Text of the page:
Mr Wilson (7:10pm) — I’m very glad to speak on this motion, because the unacceptable situation being endured by 1,600 Alcoa workers in Western Australia is a big issue in my part of the world. It speaks to an issue of national importance, and it speaks to the need to change the rules.
Make no mistake: as they stand, the rules of our industrial system are seriously out of whack with our values, and, what’s more, the poor function of those rules is contributing to the broad economic malaise caused by stagnant real wages in this country.
We cannot have a situation where a workforce has their existing agreement pulled out from under them. We cannot have a situation where employers can unilaterally cancel an existing enterprise bargaining agreement, threaten their workforce with a loss of pay and conditions, which is inherent in being dropped back to the underlying award, and then force them to bargain all over again, under threat, for terms that have been won in the past. That is simply wrong, and yet that is what is occurring at Alcoa. It’s what occurred at Griffin Coal in Collie in WA, resulting in a protracted and damaging dispute that was ultimately won by the workers and their representatives, the AMWU. It was in prospect at Murdoch University, involving, again, a stressful and unseemly dispute, in which the staff and NTEU ultimately prevailed.
We cannot allow this practice to continue. It’s a denial of the basic principles of fair and good faith bargaining and it’s contributing to a nationwide problem in the form of falling real wages—wages that have become completely disconnected from productivity and profits. It will only get worse if companies are allowed to callously scupper existing agreements and send workers back to ground zero, it will only get worse if new agreements continue the trend towards more insecure work, and it will only get worse if our system doesn’t regulate out the pernicious use of labour hire and false casuals.
The Alcoa strike that began on 8 August is action being taken to preserve existing pay and conditions, especially in relation to job security. Alcoa wants to impose worse conditions on its workforce, especially in relation to the security of their jobs. The workers and their union want to maintain their position. In the ballot on Alcoa’s proposal to reduce job security and provide a less than one per cent pay increase, 80 per cent of the workforce voted no—no surprises. In response, this motion, unfortunately, is big on platitudes and short on clarity and commitment. It calls on Alcoa and the Australian Workers’ Union to reach an agreement. Wow, really! What further advice could the member for Canning have for both sides? Should the AWU roll over and see the workers they represent cop a manifestly worse deal at a time of rising non-discretionary costs and record household debt?
What this motion should say is: such action is wrong. It goes against the principles of fair bargaining and common sense. No company should seek to reach a new agreement by such tactics, and the law needs to be changed to prevent it in future. Instead, this motion makes reference to electricity prices as if Alcoa were under some new cost pressure that justifies this action. Yet nothing in particular has changed for Alcoa on that front. As the member for Perth pointed out, Alcoa essentially has its own power arrangements and its own gas reserves in place. The company itself has made no reference to the issue. Indeed, while the workers in WA face stagnant wages and record underemployment, Alcoa, last year, made a record $1.6 billion profit. So the reference to electricity prices is a complete red herring. It is a nonsense.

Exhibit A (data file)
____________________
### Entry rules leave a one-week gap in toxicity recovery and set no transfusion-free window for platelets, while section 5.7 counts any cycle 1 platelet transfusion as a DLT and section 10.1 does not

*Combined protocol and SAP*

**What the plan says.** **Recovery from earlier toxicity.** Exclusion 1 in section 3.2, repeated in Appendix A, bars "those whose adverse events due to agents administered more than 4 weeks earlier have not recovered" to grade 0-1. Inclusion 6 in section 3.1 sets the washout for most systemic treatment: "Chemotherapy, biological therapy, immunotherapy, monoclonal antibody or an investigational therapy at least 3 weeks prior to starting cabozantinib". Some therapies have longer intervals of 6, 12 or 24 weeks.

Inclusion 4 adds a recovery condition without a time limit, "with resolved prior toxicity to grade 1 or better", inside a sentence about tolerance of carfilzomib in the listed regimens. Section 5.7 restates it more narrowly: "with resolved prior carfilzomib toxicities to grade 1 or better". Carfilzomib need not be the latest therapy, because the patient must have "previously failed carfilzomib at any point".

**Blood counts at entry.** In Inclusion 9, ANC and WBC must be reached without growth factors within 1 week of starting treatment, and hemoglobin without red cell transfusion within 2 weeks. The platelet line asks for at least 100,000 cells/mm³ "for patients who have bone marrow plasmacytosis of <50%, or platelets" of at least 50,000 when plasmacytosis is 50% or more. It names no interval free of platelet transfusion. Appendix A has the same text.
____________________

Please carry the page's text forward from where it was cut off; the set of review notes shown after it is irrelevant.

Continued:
The reality is that Alcoa workers in WA are fighting for a fair go. It’s no small thing to go off the job. It’s no small thing to go weeks without pay. Alcoa workers and their families are enduring significant financial pain in order to protect their livelihood. Some of those families will be struggling to keep on an even keel to pay their mortgages and to meet other commitments. Some of those families will, right now, be cancelling their school holiday plans, or borrowing money, or having to explain difficult financial circumstances to friends and colleagues when, understandably, they might prefer to keep that kind of private matter to themselves.
In the great tradition of the labour movement, the struggle of Alcoa workers and AWU members is not only about their livelihood and the wellbeing of their families and communities; it is also about the future wellbeing of all workers and all Australians. The men and women in the Alcoa workforce know that the jobs they occupy will be jobs for other workers in the future. They’re not prepared to see those jobs become fundamentally less secure for the next worker who holds that job and for the next family that relies on it for their sustenance and their dignity.
This motion should acknowledge and pay tribute to their commitment. I, and we, honour and pay tribute to that resolve and that commitment. If the member for Canning is serious about the plight of the Alcoa workers, he should be clear in calling out the practice of unilaterally terminating EBAs. He should be clear in calling on Alcoa to abandon that approach, guarantee the existing pay and conditions and bargain from that foundation of fairness with workers and their union on a good-faith basis.